Why Take the Risks to Preserve a Completely Open Setting?
Austen Riggs held a blog competition among staff members where we asked them to answer the question: “What does the open setting mean to you?” David Mintz, MD, Team Leader and Staff Therapist, wrote the winning blog entry below.
Over the last two decades, there have been considerable pressures across American mental health care, to close and lock psychiatric facilities. This has been driven by reimbursement models that hold hospital treatment to be unnecessary, unless the patient requires incarceration. Further pressure to close treatment settings derive from a litigious culture which promotes a defensive practice of medicine. In the face of these pressures, however, we at Riggs have maintained the highest commitment to the preservation of a completely open setting. Why take these risks?
In Norse mythology, it was foretold that the Fenris Wolf, the monstrous spawn of the Trickster God, Loki, would one day devour the sun and the moon, and bring about the end of the world. The gods sought to chain the wolf, and commissioned the dwarves to make the heaviest chain ever known, forged from the strongest metals. The wolf strained against his fetters, and easily broke them. The dwarves made a still larger chain, and, again, the wolf easily broke his bonds. The dwarves’ third effort, however, was not made of metal, but of intangibles. Only this gossamer thread was strong enough to hold back the destructive force that would destroy the world.
To me, this myth captures the wisdom that is “The Open Setting.” At Riggs, there are no locks to restrain the patients, no bars on the windows, no privilege system. I think, that like the myth of Fenris, we have recognized that only the intangibles, the bonds of human relationships, of words and understandings, may be strong enough to contain the destructive forces operating in many of our patients.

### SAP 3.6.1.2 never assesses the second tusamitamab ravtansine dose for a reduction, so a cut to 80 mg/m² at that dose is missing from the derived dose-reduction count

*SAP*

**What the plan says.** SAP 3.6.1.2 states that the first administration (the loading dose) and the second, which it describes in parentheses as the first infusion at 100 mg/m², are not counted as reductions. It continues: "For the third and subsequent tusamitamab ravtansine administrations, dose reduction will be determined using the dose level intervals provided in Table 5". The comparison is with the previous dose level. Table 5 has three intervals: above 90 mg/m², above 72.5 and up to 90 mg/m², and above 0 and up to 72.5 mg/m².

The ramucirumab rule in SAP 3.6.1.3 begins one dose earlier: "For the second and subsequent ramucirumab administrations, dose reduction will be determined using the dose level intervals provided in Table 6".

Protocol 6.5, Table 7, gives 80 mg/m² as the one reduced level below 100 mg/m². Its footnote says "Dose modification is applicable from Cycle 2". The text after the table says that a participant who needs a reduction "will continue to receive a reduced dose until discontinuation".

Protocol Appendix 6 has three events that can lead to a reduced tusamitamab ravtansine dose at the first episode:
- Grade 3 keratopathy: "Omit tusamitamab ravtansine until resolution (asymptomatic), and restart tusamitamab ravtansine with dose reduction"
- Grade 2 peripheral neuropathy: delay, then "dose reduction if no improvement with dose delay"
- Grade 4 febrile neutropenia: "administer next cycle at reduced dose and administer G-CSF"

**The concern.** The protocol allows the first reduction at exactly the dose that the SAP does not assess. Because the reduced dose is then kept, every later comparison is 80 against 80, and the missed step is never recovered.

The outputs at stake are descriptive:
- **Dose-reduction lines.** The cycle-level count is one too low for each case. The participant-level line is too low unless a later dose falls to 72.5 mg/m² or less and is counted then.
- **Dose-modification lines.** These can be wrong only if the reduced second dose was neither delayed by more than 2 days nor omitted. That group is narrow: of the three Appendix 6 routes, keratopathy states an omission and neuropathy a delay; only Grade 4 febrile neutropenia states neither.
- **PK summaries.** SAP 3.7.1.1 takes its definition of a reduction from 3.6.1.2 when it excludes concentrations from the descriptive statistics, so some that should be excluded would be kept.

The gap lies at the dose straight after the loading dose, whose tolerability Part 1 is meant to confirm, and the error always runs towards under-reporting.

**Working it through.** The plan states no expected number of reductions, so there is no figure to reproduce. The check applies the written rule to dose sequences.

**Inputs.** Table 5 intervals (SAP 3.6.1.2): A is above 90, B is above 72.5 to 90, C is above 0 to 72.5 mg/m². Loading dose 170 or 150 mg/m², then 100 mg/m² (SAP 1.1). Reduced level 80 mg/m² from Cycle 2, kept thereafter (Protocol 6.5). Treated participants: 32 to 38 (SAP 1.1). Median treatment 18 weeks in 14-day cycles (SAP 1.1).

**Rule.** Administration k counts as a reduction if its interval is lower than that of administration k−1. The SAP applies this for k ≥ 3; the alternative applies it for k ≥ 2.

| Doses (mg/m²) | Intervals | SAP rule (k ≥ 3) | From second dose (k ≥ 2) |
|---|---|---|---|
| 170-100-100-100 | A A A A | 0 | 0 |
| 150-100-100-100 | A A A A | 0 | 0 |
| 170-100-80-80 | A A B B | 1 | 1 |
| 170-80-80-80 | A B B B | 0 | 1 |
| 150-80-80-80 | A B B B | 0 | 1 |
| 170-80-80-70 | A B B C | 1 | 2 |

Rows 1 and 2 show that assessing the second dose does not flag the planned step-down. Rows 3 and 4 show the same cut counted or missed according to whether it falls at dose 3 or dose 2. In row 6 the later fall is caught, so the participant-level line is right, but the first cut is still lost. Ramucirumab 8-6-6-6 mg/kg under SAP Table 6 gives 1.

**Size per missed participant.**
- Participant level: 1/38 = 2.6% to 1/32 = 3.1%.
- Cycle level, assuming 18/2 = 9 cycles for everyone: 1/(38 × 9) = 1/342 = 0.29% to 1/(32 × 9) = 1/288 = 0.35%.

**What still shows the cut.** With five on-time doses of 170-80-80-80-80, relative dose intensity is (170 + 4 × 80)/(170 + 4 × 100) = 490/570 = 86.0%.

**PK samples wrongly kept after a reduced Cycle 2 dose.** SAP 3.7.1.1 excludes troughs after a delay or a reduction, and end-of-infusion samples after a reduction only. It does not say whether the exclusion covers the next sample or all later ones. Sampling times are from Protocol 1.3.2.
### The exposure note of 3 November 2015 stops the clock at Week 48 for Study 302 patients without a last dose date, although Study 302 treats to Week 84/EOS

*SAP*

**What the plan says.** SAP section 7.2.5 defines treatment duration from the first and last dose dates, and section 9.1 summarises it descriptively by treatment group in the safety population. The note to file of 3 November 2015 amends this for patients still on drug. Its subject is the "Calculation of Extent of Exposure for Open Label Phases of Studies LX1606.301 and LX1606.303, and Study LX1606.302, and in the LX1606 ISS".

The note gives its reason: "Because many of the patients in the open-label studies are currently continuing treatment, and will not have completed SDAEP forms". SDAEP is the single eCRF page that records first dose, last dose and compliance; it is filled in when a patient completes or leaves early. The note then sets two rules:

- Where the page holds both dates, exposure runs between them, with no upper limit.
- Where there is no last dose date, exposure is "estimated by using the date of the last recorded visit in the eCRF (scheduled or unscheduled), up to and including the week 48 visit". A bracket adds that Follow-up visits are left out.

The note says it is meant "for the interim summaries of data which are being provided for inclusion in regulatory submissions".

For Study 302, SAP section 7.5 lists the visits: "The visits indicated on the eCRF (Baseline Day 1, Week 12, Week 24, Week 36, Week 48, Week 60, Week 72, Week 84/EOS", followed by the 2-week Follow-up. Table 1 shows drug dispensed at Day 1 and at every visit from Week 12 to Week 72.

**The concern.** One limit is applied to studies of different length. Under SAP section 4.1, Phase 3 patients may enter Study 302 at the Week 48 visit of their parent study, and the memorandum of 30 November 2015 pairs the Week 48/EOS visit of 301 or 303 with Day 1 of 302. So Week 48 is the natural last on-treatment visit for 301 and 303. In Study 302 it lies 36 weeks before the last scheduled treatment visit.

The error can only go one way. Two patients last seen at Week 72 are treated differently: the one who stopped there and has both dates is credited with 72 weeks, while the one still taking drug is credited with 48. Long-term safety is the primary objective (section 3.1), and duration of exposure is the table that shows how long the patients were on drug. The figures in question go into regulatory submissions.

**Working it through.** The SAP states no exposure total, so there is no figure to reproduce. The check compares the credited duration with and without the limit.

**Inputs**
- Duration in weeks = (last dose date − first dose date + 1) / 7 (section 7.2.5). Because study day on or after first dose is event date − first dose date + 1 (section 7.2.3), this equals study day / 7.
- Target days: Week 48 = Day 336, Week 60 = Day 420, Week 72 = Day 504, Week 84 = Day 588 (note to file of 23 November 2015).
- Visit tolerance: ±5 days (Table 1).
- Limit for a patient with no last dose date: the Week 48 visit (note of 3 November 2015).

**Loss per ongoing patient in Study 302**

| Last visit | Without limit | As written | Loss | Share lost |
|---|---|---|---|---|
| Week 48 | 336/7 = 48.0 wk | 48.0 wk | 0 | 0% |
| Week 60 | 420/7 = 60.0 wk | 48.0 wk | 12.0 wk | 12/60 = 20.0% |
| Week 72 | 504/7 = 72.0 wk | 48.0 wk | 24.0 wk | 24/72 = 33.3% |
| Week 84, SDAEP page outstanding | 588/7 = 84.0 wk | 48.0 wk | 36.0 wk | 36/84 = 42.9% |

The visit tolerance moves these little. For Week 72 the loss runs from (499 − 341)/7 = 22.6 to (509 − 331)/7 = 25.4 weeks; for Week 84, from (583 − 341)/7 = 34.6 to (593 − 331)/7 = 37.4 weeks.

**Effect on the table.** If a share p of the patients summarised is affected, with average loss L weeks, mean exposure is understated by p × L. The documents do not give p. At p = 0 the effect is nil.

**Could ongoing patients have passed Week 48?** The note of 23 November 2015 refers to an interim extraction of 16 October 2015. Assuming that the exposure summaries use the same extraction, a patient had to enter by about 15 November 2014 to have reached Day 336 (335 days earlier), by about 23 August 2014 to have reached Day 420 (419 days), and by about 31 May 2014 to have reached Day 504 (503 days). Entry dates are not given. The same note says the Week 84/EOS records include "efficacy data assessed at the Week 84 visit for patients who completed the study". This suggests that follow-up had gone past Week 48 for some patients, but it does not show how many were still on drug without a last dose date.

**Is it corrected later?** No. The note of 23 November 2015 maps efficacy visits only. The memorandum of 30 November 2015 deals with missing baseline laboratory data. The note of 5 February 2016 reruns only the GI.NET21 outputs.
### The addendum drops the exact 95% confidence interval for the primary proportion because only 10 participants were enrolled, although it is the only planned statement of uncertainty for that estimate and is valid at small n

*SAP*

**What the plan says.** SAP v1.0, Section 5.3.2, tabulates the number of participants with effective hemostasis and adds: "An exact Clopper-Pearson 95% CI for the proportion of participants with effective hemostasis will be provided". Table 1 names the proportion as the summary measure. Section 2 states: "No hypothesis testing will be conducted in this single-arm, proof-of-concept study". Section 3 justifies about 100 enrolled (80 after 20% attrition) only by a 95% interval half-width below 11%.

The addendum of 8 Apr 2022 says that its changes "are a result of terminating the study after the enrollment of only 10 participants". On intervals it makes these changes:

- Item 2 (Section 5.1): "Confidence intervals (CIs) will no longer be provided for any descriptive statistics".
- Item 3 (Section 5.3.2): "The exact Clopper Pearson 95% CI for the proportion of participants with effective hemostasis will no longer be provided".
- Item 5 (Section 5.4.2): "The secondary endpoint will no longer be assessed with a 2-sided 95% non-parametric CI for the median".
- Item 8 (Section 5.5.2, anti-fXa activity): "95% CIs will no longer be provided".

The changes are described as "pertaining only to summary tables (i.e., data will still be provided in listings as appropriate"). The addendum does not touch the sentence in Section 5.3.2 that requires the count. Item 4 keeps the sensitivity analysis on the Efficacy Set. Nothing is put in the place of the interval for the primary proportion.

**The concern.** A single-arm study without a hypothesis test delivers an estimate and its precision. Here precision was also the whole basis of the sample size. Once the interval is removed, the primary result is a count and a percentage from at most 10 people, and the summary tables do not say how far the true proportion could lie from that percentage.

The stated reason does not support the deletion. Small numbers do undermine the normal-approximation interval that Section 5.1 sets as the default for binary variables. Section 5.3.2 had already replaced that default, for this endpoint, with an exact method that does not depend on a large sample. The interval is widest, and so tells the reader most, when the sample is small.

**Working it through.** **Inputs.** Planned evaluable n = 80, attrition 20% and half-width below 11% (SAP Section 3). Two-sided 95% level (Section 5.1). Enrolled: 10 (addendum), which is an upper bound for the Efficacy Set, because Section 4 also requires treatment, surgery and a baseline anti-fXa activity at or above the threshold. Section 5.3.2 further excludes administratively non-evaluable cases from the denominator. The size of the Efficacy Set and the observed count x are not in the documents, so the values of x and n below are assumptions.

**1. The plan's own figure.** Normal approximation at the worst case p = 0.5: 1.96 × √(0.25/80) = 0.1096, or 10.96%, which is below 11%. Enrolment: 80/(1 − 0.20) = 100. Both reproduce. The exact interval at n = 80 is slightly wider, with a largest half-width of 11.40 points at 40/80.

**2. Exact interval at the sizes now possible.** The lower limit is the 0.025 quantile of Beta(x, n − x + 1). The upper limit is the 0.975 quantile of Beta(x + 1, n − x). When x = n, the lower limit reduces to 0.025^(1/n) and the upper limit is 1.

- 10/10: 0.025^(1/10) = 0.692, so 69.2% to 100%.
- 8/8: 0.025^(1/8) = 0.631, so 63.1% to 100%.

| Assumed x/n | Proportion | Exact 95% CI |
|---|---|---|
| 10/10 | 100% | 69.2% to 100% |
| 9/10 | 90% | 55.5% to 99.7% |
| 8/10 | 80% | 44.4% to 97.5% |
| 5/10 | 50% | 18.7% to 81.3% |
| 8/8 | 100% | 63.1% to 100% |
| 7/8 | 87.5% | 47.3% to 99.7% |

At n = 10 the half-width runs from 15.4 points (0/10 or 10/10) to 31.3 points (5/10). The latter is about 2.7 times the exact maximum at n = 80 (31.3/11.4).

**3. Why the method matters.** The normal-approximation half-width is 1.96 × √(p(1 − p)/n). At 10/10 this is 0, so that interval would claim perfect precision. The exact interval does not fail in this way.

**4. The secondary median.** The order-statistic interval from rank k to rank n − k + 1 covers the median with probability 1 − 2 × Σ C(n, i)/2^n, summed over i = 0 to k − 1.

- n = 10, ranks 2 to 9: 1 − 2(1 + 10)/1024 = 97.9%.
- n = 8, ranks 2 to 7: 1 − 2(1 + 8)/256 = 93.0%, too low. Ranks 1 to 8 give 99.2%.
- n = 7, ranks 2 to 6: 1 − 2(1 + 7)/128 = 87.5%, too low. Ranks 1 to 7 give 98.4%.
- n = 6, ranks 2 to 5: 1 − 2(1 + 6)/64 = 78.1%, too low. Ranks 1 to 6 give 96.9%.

We have created something precious here, which, like the dwarven filament, is both delicate and powerful. In the open setting, patients have a place where they are seen, known, and extended the dignity that goes with freedom and choice. In using the treatment and its freedoms, patients who may seldom have found something in their lives worth valuing, discover a precious opportunity that they do not want to squander. I have seen, again and again, the wonder of a chronically self-destructive patient who learns to forestall treatment-endangering actions in order to preserve treatment. Often, they did not know they could do it, until they found something worth protecting. The thread of containment begins to be woven.
In place of the locked door, patients learn how their actions, symptomatic and otherwise, reverberate throughout the social order. At Riggs, patients, who often have felt profoundly alone, are known deeply and engaged as responsible partners in the venture of recovery. Agreements are made, with staff and peers, to share, explore, and understand destructive impulses, rather than to enact them. So-called “private” actions are revealed as meaningful and impactful to others. When the onus of safety falls not on metal, but on intangibles, patients can feel their bonds with others, not as imprisonment, but as connection. The gossamer fetters are strengthened.
I fear that the culture of the locked door that pervades mental health care does far more harm than good. The locked door symbolizes a patient’s inability to be responsible for themselves. Infantilizing, it can be something that has to be fought, or acquiesced to, and cannot be joined. The locked door tries to keep patients alive behind the locked door. The open door helps them learn how to claim their lives and find value on either side of the door.
The myth of the Fenris Wolf is, in its depths, true. The real myth is that locks and bars make us safe.